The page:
Please note – the following formal grievance processes may be initiated by any member in good standing.
The Companionship is a values-driven organization. Every member of the Companionship must agree to abide by and uphold our values and principles as a condition of joining the Companionship. All Companionship practices and actions must be in alignment with our values.
The Companionship is based on a decentralized management structure. De-centralized does not mean irresponsible, in fact far from it. Our decentralized structure empowers every member of the Companionship to uphold our values and principles through our formal and informal processes.
Informal and formal feedback programs within the Companionship are essential to the operation of the Companionship. Most problems within the Companionship can be identified and dealt with in this manner.
However even within a responsible, values-based organization we recognize that problems may occur which require a Companionship-wide formal and transparent process to resolve.
As such, the following formal processes may be invoked by any Companionship member at any time.
Member Grievances Arising from a Ceremony
Any member who has participated in a ceremony has the right to submit a formal grievance to the facilitator committee regarding the operation of the ceremony(s) or the conduct of the facilitator.
The following actions must be taken by the committee upon receiving a member grievance.
All Companionship facilitators must be apprised of the grievance regardless if they are currently serving on the facilitator committee or not.
Any Companionship facilitator has the right to involve themselves in the grievance, unless the grievance has arisen from the facilitator’s ceremony(s).
A redress to the grievance must be filed by the ceremony facilitator in question which will be submitted to all facilitators and to the member who has filed the grievance.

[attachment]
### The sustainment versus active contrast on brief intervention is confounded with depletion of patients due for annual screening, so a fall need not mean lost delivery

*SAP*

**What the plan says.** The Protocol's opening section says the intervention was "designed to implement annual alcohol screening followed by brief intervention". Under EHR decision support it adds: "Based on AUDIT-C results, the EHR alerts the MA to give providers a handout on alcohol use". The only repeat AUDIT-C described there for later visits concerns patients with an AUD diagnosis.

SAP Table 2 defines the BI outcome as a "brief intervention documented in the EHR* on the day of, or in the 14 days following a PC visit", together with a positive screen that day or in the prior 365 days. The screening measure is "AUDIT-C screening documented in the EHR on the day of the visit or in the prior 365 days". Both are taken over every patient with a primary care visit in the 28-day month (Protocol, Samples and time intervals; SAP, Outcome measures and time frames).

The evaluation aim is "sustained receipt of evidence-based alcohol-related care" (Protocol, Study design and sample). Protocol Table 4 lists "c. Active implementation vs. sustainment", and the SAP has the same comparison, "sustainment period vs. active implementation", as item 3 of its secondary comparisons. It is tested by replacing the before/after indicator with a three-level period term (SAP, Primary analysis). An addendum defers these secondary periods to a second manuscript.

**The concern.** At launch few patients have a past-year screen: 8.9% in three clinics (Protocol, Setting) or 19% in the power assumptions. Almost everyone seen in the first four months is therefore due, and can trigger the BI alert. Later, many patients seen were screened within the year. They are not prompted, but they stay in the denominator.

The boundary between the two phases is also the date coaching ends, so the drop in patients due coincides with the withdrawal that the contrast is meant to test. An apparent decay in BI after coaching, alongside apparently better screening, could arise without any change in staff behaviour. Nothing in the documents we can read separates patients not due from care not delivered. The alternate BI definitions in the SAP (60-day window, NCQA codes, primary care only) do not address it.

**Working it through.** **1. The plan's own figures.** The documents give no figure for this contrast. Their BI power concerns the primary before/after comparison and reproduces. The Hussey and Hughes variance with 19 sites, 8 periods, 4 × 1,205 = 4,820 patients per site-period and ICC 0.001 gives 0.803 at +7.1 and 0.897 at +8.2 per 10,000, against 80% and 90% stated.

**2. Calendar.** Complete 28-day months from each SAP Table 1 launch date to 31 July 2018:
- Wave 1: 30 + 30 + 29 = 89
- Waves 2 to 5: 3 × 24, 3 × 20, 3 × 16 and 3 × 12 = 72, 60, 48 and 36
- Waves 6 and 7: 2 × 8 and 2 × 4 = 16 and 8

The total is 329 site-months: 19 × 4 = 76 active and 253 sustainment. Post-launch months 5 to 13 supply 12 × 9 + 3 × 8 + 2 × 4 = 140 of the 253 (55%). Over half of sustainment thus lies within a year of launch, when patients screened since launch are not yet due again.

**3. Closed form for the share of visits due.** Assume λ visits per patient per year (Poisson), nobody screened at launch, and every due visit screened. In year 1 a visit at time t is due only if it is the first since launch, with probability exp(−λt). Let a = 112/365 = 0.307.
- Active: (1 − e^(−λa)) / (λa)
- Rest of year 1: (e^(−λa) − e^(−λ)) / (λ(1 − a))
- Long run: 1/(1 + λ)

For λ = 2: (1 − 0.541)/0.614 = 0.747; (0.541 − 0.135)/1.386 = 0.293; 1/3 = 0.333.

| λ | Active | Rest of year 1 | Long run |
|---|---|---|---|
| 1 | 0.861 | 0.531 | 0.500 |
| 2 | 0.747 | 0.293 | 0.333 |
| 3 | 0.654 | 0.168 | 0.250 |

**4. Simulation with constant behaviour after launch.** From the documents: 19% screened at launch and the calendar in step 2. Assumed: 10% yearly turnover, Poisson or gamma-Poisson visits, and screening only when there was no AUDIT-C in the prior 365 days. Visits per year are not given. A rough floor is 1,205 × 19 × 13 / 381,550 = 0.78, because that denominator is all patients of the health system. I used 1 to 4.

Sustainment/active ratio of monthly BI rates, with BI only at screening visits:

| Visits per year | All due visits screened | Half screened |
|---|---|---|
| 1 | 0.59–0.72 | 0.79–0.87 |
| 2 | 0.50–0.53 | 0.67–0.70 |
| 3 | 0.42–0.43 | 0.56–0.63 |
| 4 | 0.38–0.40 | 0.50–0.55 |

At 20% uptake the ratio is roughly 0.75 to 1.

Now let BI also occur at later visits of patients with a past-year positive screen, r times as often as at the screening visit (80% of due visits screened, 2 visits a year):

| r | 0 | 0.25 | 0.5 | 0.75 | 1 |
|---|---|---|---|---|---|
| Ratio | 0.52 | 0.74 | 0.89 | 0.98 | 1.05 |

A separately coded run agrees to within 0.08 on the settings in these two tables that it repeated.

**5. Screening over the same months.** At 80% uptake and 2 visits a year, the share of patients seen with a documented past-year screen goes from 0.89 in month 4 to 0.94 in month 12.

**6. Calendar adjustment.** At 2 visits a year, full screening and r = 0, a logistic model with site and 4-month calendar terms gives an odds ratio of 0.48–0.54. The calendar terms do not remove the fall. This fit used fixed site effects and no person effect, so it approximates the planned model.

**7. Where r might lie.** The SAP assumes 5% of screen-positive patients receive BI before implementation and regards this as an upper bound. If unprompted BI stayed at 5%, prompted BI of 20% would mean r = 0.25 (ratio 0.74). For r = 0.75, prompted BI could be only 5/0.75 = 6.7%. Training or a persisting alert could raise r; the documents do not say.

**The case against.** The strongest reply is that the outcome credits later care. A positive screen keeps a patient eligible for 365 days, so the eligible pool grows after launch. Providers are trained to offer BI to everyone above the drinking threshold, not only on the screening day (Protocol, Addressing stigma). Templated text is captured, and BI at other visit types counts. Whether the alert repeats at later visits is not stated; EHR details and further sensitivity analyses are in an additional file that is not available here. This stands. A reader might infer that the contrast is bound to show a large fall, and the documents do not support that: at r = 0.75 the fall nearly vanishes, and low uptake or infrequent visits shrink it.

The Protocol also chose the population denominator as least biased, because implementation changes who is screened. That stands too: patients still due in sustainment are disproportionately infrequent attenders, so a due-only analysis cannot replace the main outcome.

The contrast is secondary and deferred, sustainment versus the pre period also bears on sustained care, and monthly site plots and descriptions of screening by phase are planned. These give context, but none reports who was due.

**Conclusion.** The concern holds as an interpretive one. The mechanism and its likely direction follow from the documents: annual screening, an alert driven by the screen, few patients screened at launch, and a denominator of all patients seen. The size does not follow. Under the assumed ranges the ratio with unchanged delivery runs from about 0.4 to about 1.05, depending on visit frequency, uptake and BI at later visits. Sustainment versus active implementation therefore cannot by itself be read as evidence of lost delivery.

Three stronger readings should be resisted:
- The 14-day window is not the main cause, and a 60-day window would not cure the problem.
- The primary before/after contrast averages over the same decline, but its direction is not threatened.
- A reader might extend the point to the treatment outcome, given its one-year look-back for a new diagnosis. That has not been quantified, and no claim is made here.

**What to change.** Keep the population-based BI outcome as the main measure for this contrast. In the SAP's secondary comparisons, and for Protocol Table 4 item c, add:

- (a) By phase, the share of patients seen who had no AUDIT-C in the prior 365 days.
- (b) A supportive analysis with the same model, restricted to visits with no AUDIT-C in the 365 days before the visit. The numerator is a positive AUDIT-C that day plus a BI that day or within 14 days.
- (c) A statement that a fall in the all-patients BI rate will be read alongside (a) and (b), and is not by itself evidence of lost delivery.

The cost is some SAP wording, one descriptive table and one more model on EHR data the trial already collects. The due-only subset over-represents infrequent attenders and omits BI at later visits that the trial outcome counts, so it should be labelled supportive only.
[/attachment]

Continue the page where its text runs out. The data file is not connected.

If the redress is deemed unsatisfactory by the member, an arbitration group must be formed by two or more facilitators who will be charged to undertake arbitration. Any facilitator may decide to join the arbitration group, except the facilitator who has conducted the ceremony(s) in question.
If the arbitration process does not produce satisfactory results for either the member or facilitator in question, the arbitration group must submit a Ting.
Operation and Classification of Tings
A Ting is a formal process typically operated to modify the values statement or working policies and procedures of the Companionship. However, a Ting may be initiated for any reason by any member of the Companionship.
The EveryTing is the Companionship values, which must be publicly stated. The EveryTing may be changed or modified by a Ting.
The Alting is the publicly-stated position of the Companionship concerning operations and procedures within the Companionship. The Alting may be modified or changed as the result of decisions made in Tings. The Alting is all information publicly stated on our website and in the member-only areas of the website.
A Ting may be formed to address any operation or any issue within the Companionship. A Ting is a formal process that is conducted by a working group of facilitators. A proposed Ting must be supported by three or more facilitators who will then be part of the working group of the Ting.
Any Companionship facilitator may choose to involve themselves in a Ting unless excluded by a grievance against them.
All Companionship facilitators must be apprised of the formation and the purpose of a Ting and can choose whether to join the Ting or not. All Tings must be conducted transparently and openly in relation to other facilitators and the membership.
All facilitators will be given the opportunity to speak to any Ting before a decision is rendered by the facilitator committee. A Ting must have the support of at least two-thirds of the facilitator committee to be adopted.
A group of six or more Companionship members may draft a Ting and submit it to any facilitator(s) for support. If a facilitator decides to support a member-proposed Ting he must gain or have the support of two or more facilitators to initiate a formal Ting.